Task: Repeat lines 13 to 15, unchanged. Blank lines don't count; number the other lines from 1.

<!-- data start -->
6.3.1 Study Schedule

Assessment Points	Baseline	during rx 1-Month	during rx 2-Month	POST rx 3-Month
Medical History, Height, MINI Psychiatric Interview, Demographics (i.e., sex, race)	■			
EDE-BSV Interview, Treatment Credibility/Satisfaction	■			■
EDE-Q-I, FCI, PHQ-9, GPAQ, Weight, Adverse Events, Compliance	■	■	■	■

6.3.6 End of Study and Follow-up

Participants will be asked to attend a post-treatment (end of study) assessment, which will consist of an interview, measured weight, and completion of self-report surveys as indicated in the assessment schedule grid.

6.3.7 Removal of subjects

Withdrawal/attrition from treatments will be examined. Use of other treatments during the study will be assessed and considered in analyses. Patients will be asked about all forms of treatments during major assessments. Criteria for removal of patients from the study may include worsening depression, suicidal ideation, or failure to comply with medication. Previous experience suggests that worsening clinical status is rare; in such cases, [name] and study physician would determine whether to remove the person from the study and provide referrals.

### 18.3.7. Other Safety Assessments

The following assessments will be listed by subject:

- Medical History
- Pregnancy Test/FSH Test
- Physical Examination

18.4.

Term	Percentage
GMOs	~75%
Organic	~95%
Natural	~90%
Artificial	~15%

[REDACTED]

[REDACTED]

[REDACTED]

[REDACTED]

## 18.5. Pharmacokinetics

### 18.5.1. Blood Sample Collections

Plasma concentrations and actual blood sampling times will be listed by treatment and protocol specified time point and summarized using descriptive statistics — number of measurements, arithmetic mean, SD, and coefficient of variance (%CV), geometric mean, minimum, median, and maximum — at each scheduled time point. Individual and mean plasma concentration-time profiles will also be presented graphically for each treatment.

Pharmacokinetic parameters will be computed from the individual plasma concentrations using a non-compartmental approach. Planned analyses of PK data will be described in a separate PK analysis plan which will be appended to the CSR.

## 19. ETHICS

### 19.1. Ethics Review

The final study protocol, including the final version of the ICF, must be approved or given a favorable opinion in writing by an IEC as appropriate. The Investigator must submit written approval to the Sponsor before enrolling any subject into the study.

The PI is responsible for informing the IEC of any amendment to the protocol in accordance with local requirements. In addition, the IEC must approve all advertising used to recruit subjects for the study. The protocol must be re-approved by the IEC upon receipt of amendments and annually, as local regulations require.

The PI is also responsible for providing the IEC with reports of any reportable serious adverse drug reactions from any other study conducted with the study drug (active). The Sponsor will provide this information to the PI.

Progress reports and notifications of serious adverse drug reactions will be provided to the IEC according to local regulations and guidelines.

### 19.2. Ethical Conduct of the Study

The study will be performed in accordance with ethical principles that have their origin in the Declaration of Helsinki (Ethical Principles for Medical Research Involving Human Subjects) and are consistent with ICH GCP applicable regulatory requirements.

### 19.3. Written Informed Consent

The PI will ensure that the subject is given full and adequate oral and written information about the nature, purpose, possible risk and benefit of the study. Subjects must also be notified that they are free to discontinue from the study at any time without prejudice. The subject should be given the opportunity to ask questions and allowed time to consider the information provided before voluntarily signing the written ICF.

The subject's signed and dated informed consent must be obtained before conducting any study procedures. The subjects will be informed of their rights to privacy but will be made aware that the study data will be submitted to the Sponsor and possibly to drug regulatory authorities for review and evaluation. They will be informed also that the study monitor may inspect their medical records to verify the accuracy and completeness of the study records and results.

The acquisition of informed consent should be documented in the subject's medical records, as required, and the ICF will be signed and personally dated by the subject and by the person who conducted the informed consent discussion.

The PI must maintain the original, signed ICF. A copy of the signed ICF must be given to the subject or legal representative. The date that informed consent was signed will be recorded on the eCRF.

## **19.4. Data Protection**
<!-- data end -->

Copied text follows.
- Pregnancy Test/FSH Test
- Physical Examination

18.4.